Item Type:Article
Related URLs:
URLURL TypeDescription Paper Itemscript to colourize the single-band pre-explosion HST image ItemSVO Filter Profile Service
Tinyanont, Samaporn0000-0002-1481-4676
Ridden-Harper, R.0000-0003-1724-2885
Foley, R. J.0000-0002-2445-5275
Morozova, V.0000-0002-0674-5930
Kilpatrick, C. D.0000-0002-5740-7747
Dimitriadis, G.0000-0001-9494-179X
DeMarchi, L.0000-0003-4587-2366
Gagliano, A.0000-0003-4906-8447
Jacobson-Galán, W. V.0000-0002-3934-2644
Messick, A.0000-0002-9158-5408
Pierel, J. D. R.0000-0002-2361-7201
Piro, A. L.0000-0001-6806-0673
Ramirez-Ruiz, E.0000-0003-2558-3102
Siebert, M. R.0000-0003-2445-3891
Chambers, K. C.0000-0001-6965-7789
Clever, K. E.0000-0001-8756-1262
Coulter, D. A.0000-0003-4263-2228
De, K.0000-0002-8989-0542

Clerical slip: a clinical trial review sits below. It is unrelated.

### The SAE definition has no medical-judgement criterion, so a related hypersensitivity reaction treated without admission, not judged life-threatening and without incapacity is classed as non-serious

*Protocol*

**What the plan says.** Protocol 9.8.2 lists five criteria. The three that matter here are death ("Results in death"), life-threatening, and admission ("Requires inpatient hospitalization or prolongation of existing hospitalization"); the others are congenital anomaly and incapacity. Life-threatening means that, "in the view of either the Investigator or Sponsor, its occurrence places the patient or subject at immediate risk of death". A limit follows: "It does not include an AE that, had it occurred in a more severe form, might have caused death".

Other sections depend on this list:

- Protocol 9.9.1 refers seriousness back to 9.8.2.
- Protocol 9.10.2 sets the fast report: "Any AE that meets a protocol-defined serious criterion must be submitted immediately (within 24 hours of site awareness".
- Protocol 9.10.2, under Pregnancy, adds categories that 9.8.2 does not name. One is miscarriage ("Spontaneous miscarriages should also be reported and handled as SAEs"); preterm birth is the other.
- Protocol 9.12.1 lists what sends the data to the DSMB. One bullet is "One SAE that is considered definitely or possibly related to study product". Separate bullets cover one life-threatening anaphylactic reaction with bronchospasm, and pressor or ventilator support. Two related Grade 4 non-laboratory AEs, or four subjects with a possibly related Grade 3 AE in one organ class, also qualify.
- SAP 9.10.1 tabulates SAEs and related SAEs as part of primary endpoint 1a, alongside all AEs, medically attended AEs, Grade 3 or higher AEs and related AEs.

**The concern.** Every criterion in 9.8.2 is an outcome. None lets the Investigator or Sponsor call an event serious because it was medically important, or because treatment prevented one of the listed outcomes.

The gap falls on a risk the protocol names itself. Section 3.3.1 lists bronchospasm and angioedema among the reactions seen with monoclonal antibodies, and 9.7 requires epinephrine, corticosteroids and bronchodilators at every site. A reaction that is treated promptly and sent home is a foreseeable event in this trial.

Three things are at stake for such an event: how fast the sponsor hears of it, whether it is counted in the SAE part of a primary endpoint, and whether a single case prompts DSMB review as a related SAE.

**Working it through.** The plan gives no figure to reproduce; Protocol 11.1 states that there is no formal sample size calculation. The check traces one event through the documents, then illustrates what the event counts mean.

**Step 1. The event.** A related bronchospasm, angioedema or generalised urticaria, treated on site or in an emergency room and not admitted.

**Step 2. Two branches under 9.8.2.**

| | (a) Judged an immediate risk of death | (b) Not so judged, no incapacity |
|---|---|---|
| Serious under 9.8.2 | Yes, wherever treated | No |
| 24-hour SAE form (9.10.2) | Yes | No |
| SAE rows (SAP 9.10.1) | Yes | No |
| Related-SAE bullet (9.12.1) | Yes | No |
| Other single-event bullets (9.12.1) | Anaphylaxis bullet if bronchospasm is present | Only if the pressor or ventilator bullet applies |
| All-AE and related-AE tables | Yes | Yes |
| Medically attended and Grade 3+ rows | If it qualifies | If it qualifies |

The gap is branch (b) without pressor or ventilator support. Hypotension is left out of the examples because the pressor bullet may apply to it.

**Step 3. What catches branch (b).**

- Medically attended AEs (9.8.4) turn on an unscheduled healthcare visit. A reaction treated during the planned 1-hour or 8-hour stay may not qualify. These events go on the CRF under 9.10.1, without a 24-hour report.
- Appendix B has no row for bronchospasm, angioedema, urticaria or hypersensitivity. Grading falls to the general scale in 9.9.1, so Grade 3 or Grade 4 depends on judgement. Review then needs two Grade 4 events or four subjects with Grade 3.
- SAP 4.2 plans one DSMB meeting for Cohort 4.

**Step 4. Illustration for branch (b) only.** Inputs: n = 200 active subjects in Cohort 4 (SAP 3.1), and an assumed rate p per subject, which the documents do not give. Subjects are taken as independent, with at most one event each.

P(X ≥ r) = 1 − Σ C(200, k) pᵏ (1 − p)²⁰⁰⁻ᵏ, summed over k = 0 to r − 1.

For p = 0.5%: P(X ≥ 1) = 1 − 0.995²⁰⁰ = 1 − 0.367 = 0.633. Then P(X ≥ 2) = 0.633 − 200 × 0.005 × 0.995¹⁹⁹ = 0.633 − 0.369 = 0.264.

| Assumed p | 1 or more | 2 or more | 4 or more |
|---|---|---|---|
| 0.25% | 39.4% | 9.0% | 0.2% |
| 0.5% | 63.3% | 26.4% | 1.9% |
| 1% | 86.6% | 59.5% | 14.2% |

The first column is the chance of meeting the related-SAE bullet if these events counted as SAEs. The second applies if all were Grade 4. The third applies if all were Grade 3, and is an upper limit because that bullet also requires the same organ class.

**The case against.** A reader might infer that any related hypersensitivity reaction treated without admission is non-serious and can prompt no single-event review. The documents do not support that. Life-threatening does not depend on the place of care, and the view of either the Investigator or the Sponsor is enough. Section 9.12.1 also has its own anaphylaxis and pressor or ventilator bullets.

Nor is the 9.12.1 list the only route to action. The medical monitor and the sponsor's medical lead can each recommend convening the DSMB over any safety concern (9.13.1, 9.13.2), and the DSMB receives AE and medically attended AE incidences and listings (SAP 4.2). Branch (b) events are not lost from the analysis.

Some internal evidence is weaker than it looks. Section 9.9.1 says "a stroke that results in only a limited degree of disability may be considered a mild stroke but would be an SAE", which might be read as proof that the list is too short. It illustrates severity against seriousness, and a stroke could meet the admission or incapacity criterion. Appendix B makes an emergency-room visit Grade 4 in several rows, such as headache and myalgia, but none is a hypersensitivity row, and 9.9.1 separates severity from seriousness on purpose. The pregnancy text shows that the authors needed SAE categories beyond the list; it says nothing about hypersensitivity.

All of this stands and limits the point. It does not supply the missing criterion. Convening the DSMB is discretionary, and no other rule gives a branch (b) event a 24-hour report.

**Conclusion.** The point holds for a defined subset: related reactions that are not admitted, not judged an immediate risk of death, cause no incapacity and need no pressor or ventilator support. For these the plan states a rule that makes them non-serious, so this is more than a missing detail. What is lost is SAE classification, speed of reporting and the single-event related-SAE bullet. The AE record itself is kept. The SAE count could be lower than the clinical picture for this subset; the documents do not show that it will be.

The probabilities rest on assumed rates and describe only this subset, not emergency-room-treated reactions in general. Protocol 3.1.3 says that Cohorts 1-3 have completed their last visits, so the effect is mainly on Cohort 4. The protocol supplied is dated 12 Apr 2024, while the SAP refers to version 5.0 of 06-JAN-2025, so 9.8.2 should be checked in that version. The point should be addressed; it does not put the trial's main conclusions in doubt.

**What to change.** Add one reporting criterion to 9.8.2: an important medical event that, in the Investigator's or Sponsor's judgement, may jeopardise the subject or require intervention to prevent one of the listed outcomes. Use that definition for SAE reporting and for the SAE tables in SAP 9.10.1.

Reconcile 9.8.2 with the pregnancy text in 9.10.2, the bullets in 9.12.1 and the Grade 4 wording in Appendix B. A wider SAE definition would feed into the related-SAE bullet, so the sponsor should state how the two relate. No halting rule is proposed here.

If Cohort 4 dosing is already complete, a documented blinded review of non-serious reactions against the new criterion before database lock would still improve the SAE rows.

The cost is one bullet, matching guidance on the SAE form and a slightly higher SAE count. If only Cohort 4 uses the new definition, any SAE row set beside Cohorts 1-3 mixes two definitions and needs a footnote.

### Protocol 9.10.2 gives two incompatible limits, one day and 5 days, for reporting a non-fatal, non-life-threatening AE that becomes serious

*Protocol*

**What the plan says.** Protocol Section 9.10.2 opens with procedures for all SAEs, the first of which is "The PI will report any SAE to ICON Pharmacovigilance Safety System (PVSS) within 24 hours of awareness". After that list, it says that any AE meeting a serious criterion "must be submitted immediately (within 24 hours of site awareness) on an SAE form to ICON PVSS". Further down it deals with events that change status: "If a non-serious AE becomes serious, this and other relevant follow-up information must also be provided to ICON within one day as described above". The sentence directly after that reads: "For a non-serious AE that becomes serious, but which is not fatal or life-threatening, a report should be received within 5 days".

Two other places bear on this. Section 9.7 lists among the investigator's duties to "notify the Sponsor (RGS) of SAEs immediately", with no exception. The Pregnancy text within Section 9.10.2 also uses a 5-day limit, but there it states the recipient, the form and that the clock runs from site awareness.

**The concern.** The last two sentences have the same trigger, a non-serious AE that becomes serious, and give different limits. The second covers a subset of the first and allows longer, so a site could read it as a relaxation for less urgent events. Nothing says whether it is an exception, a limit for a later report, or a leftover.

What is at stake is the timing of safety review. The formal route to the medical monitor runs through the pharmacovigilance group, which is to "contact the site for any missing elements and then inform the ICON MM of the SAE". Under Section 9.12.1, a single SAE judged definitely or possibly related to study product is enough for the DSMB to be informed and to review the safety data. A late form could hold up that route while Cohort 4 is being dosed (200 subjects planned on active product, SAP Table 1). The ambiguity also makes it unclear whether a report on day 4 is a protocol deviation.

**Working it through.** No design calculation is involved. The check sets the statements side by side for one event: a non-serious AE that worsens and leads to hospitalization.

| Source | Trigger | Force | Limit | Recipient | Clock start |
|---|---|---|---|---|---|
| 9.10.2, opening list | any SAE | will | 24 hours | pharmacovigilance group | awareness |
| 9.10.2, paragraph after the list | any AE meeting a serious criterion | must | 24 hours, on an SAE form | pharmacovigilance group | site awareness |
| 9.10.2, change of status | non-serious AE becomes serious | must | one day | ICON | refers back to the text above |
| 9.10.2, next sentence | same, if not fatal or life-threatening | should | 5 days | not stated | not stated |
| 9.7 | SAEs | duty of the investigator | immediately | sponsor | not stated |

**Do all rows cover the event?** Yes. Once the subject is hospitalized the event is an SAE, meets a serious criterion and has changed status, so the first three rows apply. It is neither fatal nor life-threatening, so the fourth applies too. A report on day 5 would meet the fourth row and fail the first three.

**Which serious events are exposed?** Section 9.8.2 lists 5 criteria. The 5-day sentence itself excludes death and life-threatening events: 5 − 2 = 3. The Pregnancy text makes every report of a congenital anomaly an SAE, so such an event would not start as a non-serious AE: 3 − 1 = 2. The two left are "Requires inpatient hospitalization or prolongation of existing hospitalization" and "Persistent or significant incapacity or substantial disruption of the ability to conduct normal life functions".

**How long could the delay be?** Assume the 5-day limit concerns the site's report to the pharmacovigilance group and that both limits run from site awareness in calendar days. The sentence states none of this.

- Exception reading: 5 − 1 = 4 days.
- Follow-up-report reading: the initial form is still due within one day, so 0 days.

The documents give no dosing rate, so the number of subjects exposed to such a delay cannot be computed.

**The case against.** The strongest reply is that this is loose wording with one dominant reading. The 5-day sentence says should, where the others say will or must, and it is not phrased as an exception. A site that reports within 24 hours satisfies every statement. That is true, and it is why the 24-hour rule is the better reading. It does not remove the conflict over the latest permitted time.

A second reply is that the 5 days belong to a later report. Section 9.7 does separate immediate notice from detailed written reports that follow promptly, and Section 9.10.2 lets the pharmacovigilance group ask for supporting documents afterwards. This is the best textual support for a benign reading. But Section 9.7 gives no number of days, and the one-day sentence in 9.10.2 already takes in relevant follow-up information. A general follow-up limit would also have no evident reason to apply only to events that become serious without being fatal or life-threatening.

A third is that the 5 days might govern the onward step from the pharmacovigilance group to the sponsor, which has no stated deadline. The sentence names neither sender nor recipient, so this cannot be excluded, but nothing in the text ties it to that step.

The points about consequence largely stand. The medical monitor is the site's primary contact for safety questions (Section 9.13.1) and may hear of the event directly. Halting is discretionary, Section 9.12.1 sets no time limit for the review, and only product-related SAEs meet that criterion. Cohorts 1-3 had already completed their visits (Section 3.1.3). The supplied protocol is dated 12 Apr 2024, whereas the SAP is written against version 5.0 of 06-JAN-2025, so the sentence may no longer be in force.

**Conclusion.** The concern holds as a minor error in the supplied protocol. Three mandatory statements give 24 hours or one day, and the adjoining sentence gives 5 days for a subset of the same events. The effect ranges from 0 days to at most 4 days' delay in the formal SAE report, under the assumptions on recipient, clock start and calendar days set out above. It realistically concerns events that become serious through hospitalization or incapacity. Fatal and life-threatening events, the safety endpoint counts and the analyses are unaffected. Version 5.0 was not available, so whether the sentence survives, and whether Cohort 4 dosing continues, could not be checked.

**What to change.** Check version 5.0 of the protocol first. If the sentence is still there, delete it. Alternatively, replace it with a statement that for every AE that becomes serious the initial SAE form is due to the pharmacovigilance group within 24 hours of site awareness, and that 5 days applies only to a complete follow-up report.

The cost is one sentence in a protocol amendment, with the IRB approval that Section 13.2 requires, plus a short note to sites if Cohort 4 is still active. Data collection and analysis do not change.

Hankins, M.0000-0001-9315-8437
Hung, T.0000-0002-9878-7889
Jha, S. W.0000-0001-8738-6011
Jimenez Angel, C. E.0000-0003-3100-7718
Jones, D. O.0000-0002-6230-0151
Kasliwal, M. M.0000-0002-5619-4938
Lin, C.-C.0000-0002-7272-5129
Marques-Chaves, R.0000-0001-8442-1846
Margutti, R.0000-0003-4768-7586
Moore, A.0000-0002-2894-6936
Pérez-Fournon, I.0000-0002-2807-6459
Poidevin, F.0000-0002-5391-5568
Rest, A.0000-0002-4410-5387
Shirley, R.0000-0002-1114-0135
Strasburger, E.0000-0002-4930-0093
Swift, J. J.0000-0002-9486-818X
Wainscoat, R. J.0000-0002-1341-0952
Wang, Q.0000-0001-5233-6989
Zenati, Y.0000-0002-0632-8897